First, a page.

Amati is the last name of a family of Italian violin makers, who lived at Cremona from about 1538 to 1740. Their importance is considered equal to those of the Bergonzi, Guarneri and Stradivari families. Today, violins created by Nicolò Amati are evaluated at around $600,000.
Andrea Amati (ca. 1505 – ca. 1578) designed and created the violin, viola and cello known as the "violin family". He standardized the basic form, shape, size, materials and method of construction. Makers from nearby Brescia experimented, such as Gasparo da Salò, Micheli, Zanetto and Pellegrino but it was Andrea Amati in Cremona Italy, who gave the modern violin family their definitive profile. The first violin was ordered by Lorenzo De Medici in 1555. His letter to Amati stated the instrument was to be "made of the highest quality materials like that of a lute, but simple to play". The first violin was intended to be used by illiterate musicians, so the design was simple and it was easy to play. What became of this first violin is not known. A number of his instruments survived for some time, dating between 1538 (Amati made the first Cello called 'The King' in 1538 ) and 1574. The largest number these are from 1560, a set for an entire orchestra of 38 ordered by Catherine De Medici the regent queen of France and bore hand painted royal French decorations in gold including the motto and coat of arms of her son Charles IX of France. Of these 38 instruments ordered, Amati created violins of two sizes, violas of two sizes and large sized cellos. They were in use until the French revolution of 1789 and only 14 of these instruments survived. His work is marked by selection of the finest materials, great elegance in execution, soft clear amber, soft translucent varnish, and an in depth use of acoustic and geometrical principles in design. 
Antonio and Girolamo Amati
Andrea Amati was succeeded by his sons Antonio Amati (ca. 1537–1607) and Girolamo Amati (ca. 1551–1630). "The Brothers Amati", as they were known, implemented far-reaching innovations in design, including the perfection of the shape of the f-holes. They are also thought to have pioneered the modern alto format of viola, in contrast to older tenor violas, but the widespread belief that they were the first ones to do so is incorrect given that Gasparo da Salo made violas ranging from altos of 39 cm to tenors of 44.7 cm.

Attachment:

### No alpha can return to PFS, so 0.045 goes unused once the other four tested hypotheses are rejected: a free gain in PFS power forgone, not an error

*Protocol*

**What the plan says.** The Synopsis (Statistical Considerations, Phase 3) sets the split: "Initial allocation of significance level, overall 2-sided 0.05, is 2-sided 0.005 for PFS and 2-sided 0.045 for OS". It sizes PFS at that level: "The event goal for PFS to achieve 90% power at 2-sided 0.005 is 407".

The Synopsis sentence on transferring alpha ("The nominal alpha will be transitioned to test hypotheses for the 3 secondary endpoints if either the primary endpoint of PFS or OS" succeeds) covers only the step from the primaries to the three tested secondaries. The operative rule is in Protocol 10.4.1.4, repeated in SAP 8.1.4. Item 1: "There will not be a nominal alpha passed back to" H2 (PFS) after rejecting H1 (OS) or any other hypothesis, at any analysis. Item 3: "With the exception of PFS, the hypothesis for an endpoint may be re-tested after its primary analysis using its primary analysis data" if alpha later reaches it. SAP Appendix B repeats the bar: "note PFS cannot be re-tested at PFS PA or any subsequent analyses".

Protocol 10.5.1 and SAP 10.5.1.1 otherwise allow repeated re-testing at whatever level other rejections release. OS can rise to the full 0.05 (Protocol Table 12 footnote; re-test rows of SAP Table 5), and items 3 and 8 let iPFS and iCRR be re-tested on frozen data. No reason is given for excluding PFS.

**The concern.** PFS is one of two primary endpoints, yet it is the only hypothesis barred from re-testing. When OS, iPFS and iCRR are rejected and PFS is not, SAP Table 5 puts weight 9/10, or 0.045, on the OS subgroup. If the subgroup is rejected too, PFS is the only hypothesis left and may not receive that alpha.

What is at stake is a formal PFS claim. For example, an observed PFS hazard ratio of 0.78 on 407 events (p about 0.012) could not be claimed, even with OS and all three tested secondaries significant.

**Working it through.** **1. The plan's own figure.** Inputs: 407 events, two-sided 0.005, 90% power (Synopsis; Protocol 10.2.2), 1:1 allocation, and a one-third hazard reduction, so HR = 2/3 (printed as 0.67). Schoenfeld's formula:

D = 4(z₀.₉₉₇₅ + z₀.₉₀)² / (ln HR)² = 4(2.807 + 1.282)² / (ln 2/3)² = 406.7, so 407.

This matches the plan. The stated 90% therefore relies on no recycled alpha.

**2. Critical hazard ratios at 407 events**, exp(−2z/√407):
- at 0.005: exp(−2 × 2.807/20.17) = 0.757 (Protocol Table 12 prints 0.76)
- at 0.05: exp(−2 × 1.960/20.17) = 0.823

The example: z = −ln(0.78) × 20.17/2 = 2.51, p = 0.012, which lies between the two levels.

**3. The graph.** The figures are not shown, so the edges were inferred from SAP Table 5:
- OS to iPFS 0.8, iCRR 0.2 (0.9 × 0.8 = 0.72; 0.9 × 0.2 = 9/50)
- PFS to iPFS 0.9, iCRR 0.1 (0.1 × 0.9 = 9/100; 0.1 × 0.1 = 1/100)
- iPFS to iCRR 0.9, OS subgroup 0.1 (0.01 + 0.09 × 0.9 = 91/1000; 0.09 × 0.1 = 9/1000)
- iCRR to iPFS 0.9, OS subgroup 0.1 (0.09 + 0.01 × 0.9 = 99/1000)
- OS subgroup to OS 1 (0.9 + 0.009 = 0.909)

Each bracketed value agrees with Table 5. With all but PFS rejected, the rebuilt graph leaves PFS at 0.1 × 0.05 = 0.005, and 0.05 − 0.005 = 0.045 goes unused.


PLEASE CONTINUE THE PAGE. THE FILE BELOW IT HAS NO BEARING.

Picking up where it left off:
Nicolò Amati (December 3, 1596 – April 12, 1684) was the son of Girolamo Amati. He was the most eminent of the family. He improved the model adopted by the rest of the Amatis and produced instruments capable of yielding greater power of tone. His pattern was unusually small, but he also made a wider model now known as the "Grand Amati", which have become his most sought-after violins.
Of his pupils, the most famous were Antonio Stradivari and Andrea Guarneri, the first of the Guarneri family of violin makers. (There is much controversy regarding the apprenticeship of Antonio Stradivari. While Stradivari's first known violin states that he was a pupil of Amati, the validity of his statement is questioned.)
Girolamo Amati (Hieronymus II)
The last maker of the family was Nicolo's son, Girolamo Amati, known as Hieronymus II (February 26, 1649 – February 21, 1740). Although he improved on the arching of his father's instruments, by and large they are inferior and no match for the greatest maker of his day, Antonio Stradivari.
Extant Amati instruments
- Amati instruments at the (University of South Dakota, US) National Music Museum:
- Amati instruments at the (New York, US) Metropolitan Museum of Art
In popular culture
- Patrick O'Brian's fictional British sea captain Jack Aubrey is described as owning a "fiddle far above his station, an Amati no less," in The Surgeon's Mate. In the Wine-Dark Sea, book fifteen of the series, Stephen Maturin now has a Girolamo Amati and Aubrey a Guarneri.
- In the manga and anime series Gunslinger Girl, Henrietta carries an Amati violin case. It contains a Fabrique Nationale P90 when on a mission, otherwise it contains a real violin.
- This article incorporates text from a publication now in the public domain: Chisholm, Hugh, ed. (1911). "Amati". Encyclopædia Britannica (11th ed.). Cambridge University Press.
- Dilworth, John (1992) "The Violin and Bow-Origins and Development" in: The Cambridge Companion to the Violin; ed. Robin Stowell. Cambridge: Cambridge University Press; pp. 1–29.